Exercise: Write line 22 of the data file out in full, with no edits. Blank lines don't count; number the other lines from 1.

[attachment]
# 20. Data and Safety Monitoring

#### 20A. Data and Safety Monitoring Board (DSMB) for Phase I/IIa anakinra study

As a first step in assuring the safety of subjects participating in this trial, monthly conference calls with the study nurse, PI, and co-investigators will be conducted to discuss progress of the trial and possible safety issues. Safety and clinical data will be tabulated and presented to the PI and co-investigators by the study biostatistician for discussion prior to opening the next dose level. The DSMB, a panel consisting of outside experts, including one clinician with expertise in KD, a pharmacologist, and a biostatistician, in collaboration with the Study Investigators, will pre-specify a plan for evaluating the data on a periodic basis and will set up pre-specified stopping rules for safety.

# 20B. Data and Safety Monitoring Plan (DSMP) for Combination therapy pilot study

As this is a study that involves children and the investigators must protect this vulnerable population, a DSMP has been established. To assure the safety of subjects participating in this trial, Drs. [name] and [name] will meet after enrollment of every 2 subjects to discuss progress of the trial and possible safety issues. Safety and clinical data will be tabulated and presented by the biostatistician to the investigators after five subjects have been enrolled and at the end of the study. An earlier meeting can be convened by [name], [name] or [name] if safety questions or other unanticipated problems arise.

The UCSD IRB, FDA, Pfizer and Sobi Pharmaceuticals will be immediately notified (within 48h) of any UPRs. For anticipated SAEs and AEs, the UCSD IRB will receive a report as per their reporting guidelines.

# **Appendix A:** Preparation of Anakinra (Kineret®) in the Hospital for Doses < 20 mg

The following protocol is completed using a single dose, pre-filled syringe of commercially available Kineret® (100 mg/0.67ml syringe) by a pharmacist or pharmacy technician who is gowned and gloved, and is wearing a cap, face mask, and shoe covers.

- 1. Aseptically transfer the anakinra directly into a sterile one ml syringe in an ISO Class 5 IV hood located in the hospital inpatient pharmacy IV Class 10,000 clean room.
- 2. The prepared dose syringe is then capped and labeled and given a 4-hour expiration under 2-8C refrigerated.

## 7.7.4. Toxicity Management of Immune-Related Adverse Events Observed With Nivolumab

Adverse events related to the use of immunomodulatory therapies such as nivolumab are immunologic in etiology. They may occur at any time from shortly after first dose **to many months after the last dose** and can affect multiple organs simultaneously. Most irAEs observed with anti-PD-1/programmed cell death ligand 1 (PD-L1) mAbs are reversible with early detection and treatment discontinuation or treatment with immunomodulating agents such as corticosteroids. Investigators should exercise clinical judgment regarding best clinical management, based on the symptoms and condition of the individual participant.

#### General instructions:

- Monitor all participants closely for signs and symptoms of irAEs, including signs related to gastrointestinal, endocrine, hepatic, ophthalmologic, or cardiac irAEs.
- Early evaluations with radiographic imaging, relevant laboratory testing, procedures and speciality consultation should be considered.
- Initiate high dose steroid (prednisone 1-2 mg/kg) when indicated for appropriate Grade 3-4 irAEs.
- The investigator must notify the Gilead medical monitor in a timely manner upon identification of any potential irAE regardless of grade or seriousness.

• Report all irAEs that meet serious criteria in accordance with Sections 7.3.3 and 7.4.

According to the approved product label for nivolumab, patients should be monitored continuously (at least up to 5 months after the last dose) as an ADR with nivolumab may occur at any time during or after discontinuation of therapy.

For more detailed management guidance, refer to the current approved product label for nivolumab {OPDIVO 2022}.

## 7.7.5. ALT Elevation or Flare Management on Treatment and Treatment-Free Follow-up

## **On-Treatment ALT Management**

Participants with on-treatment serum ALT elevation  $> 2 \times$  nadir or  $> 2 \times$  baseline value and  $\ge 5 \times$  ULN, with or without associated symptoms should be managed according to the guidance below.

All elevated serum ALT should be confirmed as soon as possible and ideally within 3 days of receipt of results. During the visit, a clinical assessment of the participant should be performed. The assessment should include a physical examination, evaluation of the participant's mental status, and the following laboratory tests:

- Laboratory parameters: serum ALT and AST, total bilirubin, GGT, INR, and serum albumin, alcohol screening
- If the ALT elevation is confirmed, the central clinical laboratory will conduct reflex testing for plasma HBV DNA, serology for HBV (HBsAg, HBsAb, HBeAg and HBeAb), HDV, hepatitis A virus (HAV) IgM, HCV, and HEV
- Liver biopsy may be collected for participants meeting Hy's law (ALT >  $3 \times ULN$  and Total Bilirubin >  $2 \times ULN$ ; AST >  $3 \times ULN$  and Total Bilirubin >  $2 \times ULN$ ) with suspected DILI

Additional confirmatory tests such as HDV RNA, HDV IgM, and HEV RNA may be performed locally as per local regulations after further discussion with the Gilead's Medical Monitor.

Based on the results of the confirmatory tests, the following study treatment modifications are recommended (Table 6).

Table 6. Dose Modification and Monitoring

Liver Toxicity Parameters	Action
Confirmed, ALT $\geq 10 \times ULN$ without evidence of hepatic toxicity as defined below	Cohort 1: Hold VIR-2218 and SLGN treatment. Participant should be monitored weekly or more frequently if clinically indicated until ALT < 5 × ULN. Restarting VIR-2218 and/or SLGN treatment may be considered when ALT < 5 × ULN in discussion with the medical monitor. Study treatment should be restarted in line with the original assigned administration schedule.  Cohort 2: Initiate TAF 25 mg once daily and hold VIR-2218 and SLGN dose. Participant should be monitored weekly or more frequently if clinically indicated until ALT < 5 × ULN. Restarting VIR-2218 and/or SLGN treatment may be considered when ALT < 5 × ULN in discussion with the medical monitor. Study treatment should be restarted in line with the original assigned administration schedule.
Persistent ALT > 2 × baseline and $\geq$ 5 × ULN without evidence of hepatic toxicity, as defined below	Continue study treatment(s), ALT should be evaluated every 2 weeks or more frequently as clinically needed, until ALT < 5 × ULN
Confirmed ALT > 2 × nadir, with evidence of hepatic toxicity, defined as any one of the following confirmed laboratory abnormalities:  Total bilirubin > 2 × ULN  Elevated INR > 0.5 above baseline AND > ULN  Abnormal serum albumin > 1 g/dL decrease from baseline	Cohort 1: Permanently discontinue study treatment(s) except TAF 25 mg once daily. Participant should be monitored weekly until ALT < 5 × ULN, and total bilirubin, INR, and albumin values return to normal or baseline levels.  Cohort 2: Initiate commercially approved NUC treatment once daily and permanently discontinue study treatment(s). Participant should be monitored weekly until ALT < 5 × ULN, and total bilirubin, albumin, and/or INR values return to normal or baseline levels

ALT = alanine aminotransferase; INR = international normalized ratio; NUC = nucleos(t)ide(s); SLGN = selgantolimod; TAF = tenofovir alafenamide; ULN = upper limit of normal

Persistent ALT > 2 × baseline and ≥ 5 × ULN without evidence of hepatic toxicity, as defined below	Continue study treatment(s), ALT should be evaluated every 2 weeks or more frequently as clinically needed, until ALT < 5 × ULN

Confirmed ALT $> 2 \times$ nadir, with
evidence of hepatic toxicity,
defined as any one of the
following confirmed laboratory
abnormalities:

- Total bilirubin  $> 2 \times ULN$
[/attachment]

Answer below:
## **On-Treatment ALT Management**